Brian McCreath Written about 20 years ago or something like that.

Leonidas Kavakos Yes. I was actually watching a performance of that on YouTube, which I found, and I found the music quite wonderful. And I was thinking, Wow, this is something that I should play. So then the next morning came this message that was quite a... I don't know what happened. Somehow, the factors aligned in order for this thing to happen in such kind of timing.

Brian McCreath It must have felt like somebody was playing a joke on you almost.

Leonidas Kavakos Well, almost, yeah. So I said, but I said immediately, and of course, I'll do it with pleasure. And I'm very happy to be part of this project. So, you know, I had met her before. She came a few times to my concerts in Berlin, and we had met, but we never had the chance to really meet, you know, more than just say, hi and Bravo, whatever, you know?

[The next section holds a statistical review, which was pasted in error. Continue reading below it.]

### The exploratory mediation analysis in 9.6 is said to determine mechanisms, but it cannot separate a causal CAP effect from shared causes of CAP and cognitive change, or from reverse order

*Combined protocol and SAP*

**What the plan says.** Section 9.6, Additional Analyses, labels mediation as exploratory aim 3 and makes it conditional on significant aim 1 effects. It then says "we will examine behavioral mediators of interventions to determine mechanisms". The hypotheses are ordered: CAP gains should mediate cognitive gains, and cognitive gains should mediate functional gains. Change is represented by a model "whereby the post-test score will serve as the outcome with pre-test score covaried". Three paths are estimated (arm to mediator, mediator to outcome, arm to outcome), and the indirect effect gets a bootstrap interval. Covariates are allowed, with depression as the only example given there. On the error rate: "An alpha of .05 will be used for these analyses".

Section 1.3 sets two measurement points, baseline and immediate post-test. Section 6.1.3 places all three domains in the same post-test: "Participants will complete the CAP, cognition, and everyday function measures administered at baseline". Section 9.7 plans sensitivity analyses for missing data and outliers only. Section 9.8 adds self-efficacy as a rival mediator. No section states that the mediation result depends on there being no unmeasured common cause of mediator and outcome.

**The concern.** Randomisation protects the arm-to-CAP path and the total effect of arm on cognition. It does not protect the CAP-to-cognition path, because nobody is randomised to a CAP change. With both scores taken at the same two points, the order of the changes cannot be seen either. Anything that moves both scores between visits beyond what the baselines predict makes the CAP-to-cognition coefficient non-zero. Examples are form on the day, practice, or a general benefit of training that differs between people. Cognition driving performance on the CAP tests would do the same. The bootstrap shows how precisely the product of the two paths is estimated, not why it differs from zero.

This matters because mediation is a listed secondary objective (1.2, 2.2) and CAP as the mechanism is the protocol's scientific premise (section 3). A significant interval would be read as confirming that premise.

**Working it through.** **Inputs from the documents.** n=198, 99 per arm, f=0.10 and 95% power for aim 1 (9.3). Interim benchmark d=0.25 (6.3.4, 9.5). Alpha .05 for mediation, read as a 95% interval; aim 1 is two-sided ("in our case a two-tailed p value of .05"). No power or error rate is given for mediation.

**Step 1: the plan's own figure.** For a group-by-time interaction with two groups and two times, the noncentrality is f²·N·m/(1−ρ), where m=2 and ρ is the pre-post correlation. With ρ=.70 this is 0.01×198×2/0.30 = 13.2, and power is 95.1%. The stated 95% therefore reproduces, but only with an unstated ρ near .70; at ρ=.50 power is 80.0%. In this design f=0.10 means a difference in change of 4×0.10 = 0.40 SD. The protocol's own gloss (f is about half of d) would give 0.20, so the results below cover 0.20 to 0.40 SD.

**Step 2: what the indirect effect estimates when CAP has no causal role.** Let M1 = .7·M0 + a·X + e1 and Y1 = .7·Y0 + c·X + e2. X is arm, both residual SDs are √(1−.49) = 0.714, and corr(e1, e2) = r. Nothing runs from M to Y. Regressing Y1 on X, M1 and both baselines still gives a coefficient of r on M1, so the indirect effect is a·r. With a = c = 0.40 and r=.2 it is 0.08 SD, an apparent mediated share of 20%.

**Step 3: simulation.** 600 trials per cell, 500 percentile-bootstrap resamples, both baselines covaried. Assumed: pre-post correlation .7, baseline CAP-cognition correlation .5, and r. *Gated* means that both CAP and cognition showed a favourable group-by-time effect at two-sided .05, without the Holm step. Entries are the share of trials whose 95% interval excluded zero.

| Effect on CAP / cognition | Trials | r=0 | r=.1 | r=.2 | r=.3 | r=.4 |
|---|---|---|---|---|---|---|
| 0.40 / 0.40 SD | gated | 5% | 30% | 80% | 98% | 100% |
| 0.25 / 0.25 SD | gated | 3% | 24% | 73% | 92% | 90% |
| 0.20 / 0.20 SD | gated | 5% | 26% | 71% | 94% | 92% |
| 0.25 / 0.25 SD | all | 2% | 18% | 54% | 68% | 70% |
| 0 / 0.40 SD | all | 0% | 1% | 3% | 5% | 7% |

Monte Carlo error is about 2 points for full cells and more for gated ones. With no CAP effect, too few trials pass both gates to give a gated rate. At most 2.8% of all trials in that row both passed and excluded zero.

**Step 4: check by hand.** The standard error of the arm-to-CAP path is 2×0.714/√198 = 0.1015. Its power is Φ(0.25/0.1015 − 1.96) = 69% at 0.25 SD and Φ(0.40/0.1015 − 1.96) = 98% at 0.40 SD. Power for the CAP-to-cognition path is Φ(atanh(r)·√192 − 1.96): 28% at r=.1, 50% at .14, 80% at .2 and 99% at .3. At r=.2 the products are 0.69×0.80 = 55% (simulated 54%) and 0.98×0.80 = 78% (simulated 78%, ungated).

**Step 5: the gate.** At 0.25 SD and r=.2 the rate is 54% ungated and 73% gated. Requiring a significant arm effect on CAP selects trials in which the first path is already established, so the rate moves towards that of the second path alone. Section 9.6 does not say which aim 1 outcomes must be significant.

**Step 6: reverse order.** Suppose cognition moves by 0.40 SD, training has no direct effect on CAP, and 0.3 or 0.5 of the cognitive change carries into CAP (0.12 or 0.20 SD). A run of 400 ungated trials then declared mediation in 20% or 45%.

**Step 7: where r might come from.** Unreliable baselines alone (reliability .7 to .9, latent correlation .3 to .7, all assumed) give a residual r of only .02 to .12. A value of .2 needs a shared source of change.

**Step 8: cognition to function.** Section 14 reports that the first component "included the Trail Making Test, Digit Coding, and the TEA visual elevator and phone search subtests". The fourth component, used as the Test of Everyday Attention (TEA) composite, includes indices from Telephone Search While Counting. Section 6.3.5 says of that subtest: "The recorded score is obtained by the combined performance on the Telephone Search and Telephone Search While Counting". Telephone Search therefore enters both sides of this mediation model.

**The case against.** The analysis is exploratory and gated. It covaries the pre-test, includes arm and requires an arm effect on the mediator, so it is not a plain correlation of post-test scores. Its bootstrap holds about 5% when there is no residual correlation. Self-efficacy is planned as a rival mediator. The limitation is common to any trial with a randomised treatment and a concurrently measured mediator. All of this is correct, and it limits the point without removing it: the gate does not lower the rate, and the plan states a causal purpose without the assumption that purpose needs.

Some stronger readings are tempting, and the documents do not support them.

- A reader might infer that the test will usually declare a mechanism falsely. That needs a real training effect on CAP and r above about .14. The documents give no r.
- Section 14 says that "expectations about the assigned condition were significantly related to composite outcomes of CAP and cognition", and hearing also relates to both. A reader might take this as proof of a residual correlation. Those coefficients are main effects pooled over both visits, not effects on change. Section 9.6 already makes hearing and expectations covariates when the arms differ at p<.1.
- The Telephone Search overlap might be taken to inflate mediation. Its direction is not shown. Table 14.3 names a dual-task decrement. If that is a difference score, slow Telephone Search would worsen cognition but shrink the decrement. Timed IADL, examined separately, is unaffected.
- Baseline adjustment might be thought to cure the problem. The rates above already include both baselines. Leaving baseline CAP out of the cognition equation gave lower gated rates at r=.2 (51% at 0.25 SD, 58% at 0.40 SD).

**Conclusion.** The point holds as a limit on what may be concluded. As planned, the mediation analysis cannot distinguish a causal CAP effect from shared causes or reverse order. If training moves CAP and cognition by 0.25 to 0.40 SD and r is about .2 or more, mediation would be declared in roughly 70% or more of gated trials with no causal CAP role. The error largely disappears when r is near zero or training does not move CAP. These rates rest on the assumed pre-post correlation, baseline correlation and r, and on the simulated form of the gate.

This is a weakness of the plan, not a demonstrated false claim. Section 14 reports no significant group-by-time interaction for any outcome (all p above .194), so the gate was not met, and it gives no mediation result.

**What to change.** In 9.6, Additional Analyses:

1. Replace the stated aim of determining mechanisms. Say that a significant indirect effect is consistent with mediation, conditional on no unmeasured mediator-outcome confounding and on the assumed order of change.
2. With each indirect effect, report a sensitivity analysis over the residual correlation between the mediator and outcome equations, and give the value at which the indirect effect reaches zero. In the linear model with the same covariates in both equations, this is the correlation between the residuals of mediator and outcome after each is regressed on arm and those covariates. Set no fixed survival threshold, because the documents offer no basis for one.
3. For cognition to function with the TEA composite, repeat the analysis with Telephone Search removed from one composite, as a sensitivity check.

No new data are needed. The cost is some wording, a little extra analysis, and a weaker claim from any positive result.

Brian McCreath Well, and getting back to Simon's original text, as the story is told, she wanted to write this concerto specifically for you. She found your playing to be so compelling, so ...

Leonidas Kavakos You have to talk to her.

Brian McCreath OK, I won't ask you what she heard, but now that you are playing this piece and you have premiered it and you're here in Boston with it, what do you find in the piece that does perhaps reflect your way of looking at music or your way of interpreting? What qualities are embedded in the piece that you might think of as reflective of your own musical personality?

Leonidas Kavakos Well, I had this discussion with her yesterday. For me, when I look at the score or the work of music for the first time and I try to study it and learn it, what is my primary, let's say, focus point is to try to trace the DNA, the musical DNA of the work. By that meaning, I'm trying to find which are the motives, or which are the ideas that are the principal ideas which are in the composer's mind the whole time, no matter what the music sounds like or where the music is going.